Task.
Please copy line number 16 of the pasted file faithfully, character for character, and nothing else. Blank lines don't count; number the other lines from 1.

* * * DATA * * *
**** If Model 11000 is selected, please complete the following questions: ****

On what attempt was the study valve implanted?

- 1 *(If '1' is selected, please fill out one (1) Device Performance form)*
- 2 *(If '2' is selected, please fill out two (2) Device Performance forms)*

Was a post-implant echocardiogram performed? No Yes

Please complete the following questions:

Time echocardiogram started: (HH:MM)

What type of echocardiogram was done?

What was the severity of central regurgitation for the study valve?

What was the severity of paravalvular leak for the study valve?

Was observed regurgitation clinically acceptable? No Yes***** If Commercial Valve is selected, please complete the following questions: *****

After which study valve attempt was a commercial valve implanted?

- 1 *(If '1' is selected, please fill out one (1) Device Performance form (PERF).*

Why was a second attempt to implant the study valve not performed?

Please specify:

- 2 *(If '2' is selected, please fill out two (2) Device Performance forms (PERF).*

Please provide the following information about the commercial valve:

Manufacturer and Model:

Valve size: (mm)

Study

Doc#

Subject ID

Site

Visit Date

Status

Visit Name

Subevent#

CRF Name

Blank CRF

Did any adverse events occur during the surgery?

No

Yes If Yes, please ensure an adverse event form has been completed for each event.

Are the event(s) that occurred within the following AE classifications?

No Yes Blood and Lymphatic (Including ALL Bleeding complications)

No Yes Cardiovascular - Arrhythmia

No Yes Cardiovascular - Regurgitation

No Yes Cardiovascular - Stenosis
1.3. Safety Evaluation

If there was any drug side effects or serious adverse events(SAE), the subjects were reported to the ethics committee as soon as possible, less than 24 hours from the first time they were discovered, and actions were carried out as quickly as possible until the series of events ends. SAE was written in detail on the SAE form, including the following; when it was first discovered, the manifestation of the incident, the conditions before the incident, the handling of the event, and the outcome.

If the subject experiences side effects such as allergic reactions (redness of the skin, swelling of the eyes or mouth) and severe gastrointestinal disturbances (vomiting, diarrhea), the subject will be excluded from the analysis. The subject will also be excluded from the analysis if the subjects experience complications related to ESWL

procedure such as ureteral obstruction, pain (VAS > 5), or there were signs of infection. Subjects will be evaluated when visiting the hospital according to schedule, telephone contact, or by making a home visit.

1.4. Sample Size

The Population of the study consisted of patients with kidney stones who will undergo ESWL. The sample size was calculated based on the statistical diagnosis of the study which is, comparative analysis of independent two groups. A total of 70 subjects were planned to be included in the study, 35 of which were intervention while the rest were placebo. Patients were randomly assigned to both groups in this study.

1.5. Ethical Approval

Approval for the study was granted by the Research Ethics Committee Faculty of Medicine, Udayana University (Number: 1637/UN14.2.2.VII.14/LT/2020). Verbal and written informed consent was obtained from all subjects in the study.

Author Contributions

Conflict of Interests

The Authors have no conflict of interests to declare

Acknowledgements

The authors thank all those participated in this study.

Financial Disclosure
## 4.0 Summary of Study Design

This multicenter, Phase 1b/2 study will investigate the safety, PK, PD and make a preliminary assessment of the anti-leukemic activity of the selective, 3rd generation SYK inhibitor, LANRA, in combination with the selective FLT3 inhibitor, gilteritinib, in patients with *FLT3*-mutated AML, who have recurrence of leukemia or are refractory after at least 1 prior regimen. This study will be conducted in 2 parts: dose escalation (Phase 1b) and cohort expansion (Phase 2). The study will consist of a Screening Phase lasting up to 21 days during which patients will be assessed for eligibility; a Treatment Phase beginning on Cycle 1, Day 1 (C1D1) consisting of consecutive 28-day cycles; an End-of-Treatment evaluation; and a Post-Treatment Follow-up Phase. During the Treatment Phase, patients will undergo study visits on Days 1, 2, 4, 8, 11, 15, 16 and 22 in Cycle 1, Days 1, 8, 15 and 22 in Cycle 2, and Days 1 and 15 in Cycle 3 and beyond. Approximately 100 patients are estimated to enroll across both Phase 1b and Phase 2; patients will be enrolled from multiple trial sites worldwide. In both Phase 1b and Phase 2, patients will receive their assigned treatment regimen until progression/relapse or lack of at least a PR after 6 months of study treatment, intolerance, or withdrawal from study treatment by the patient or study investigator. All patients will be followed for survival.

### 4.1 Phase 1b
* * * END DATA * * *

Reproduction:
- 2 *(If '2' is selected, please fill out two (2) Device Performance forms (PERF).*